U.S. Army forces have conducted strikes on Islamic State forces from Jordan, utilizing rocket systems for the first time, confirmed Operation Inherent Resolve spokesman Col. Steve Warren Friday.
The utilization of the High Mobility Artillery Rocket System (HIMARS) against ISIS forces in southern Syria is a change from the usual air strikes that are more commonly conducted in the area. Warren noted that the weapons system was utilized in support of a Syrian opposition group fighting an ISIS garrison just north of the Jordanian border.
“That was a HIMARS strike,” said Warren during a Friday press briefing. “It’s another platform to conduct strikes … we fully intend to leverage that.”
HIMARS is a highly-accurate rocket system that can use multiple munition types to bombard an enemy from up to 200 miles away. The system needs only a three-man crew to operate and can be deployed via C-130 transport aircraft, making it very useful in operations where heavier artillery pieces are not available.
Warren noted that when it comes to ISIS, the “overall strategy includes strengthening the defense of Jordan.” He, however, said U.S. troops from Jordan did not accompany opposition forces into Syria when the rocket strike occurred.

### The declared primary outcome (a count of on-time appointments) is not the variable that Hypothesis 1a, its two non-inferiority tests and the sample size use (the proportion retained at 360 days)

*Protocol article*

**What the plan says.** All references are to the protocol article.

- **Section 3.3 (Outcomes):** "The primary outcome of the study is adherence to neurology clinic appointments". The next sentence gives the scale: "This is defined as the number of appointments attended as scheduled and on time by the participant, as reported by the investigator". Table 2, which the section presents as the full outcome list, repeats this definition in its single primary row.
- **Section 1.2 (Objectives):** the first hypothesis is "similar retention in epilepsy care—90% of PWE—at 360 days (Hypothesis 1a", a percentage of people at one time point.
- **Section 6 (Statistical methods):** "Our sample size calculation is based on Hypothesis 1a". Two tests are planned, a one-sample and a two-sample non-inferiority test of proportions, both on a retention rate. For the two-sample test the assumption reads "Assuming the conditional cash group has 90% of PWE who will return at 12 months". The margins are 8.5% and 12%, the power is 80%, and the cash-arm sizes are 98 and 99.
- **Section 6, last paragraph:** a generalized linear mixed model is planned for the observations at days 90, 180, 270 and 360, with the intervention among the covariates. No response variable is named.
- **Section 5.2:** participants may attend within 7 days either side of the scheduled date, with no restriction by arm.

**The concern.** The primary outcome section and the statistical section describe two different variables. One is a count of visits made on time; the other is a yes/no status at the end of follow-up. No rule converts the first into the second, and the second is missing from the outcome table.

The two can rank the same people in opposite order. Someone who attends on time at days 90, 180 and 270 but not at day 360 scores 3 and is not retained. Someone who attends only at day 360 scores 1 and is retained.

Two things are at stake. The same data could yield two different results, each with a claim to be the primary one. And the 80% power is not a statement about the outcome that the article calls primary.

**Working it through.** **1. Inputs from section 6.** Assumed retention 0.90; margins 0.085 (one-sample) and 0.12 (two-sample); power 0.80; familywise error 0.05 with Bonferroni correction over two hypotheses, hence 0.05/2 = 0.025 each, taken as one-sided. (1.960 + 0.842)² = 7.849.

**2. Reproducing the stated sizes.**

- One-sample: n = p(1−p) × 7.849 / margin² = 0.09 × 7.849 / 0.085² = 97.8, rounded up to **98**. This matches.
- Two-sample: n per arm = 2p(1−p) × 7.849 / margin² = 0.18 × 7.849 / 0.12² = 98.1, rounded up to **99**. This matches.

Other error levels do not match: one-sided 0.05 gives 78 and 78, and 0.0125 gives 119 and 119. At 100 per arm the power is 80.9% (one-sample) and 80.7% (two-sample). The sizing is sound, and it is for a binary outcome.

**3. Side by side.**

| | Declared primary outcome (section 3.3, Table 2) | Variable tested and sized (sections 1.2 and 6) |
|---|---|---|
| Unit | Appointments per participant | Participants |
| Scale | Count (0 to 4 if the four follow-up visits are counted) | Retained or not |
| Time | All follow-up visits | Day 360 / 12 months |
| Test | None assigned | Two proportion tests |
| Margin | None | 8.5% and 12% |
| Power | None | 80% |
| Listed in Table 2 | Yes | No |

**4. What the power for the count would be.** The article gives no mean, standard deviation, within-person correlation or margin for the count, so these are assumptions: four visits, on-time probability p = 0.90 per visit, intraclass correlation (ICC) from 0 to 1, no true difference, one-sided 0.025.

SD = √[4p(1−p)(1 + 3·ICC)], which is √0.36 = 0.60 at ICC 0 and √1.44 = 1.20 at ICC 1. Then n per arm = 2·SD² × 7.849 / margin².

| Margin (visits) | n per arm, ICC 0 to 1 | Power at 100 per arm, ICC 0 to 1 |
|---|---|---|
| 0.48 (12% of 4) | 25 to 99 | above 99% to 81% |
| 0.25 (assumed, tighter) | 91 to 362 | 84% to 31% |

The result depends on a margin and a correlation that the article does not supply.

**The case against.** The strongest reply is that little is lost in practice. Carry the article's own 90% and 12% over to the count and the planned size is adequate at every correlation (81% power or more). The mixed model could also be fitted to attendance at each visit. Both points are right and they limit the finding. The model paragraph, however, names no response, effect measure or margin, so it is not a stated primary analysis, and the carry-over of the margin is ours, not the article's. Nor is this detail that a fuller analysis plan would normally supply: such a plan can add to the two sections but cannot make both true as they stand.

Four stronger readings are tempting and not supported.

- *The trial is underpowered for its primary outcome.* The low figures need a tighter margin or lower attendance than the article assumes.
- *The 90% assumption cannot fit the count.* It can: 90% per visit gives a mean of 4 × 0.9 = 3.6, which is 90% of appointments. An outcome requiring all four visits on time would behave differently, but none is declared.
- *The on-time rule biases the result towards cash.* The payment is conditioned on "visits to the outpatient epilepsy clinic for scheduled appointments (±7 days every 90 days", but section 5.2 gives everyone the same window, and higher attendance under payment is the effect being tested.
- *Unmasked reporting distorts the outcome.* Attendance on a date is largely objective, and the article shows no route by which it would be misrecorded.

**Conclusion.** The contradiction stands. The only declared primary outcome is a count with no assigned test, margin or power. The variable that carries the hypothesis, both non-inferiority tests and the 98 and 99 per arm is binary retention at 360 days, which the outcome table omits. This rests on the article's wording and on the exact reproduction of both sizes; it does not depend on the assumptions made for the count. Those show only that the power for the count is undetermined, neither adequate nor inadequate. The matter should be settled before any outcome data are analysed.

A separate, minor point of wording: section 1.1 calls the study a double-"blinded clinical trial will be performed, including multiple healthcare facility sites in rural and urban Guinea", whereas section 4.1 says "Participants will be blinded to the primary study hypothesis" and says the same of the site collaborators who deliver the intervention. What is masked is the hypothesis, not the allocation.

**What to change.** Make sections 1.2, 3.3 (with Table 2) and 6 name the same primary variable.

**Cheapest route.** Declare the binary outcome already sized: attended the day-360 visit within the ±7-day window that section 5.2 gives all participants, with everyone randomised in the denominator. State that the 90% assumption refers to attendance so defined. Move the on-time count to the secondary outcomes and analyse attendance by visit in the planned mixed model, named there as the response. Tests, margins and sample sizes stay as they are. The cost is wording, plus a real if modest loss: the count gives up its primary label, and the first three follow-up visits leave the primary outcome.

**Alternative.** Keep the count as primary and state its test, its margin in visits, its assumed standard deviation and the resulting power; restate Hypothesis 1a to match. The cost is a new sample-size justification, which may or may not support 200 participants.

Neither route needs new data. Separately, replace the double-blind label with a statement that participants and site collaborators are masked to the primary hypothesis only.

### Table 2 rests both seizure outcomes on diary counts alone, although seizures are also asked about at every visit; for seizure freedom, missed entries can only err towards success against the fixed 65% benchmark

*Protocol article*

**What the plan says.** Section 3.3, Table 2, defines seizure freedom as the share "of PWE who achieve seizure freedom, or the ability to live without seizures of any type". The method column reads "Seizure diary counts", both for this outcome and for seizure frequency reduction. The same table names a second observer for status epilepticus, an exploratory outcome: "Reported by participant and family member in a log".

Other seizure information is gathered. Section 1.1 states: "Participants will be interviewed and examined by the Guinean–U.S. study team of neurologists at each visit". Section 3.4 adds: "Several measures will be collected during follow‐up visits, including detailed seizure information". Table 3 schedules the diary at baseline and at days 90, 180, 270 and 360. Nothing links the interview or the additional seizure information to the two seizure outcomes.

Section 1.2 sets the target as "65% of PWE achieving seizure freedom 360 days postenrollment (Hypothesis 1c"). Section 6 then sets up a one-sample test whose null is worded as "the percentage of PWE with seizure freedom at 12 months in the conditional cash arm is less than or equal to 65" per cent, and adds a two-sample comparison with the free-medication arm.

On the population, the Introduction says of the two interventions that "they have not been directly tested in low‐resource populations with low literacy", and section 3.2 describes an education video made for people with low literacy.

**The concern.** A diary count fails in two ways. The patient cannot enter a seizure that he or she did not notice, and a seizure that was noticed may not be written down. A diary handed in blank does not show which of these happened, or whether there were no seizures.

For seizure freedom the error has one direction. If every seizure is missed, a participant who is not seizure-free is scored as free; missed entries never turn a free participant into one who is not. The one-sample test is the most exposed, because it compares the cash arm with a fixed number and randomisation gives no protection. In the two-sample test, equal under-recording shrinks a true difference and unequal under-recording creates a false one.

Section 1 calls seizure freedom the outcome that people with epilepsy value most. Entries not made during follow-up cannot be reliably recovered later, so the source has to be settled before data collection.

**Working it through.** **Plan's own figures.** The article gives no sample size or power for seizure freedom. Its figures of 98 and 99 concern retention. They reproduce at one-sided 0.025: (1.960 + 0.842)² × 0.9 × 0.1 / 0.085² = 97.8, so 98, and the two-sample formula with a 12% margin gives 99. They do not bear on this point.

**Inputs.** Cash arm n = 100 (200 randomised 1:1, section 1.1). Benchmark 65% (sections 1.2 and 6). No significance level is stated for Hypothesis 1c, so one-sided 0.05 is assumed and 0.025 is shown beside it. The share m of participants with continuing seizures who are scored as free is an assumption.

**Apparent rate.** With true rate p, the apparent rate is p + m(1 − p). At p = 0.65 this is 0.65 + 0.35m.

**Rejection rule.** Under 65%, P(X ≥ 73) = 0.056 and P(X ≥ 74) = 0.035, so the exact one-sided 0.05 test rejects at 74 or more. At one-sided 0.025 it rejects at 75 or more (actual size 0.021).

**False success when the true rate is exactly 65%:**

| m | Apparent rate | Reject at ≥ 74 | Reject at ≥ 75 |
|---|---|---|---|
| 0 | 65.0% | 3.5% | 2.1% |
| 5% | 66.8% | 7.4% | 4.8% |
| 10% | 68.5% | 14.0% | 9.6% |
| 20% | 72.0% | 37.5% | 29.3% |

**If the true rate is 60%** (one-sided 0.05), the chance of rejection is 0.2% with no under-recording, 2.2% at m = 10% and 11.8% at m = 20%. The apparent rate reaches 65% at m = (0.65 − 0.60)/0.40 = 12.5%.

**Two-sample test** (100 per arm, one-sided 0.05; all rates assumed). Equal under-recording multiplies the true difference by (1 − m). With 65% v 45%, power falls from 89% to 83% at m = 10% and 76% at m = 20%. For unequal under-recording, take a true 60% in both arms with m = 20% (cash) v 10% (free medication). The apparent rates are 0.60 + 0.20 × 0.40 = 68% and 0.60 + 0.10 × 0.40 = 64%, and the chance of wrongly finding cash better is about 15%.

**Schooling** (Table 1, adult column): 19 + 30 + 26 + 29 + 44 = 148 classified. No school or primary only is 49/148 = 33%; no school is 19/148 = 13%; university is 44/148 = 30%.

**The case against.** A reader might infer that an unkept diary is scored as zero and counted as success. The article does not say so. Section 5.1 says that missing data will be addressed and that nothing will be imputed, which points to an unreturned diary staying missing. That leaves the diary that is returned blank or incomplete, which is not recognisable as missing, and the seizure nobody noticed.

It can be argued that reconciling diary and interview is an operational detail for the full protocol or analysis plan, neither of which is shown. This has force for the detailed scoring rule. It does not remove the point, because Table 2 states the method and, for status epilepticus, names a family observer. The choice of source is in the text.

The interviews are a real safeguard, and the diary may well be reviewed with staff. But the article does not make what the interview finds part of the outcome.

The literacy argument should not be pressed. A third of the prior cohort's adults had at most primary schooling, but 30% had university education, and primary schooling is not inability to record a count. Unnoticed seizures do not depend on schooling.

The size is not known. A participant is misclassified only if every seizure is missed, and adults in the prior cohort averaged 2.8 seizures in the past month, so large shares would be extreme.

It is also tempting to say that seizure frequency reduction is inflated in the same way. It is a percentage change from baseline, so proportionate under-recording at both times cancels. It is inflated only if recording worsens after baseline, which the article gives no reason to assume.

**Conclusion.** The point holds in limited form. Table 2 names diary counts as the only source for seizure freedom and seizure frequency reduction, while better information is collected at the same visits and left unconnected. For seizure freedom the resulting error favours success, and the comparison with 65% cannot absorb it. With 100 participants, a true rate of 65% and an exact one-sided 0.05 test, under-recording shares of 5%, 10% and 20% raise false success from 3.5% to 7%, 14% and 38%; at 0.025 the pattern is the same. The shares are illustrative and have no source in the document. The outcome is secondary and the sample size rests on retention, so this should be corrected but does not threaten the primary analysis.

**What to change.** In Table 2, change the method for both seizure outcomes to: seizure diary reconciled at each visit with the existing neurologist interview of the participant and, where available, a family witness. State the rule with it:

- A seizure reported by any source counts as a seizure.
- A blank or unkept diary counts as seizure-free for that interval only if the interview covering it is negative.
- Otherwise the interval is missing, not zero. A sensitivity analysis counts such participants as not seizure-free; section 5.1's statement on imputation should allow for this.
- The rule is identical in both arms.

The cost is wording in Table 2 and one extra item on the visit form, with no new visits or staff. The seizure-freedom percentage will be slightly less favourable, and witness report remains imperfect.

Warren said it was “simply a practical decision” why a land-based platform was utilized instead of an air strike, adding the HIMARS was the platform available at the time. He noted the decision not to use air assets had nothing to do with concerns over Russian operations in the area.
“Several different types of missions [are] going on in Jordan,” said Warren, however, the HIMARS unit that conducted the strike was a “small detachment” numbering only in the “double digits.”
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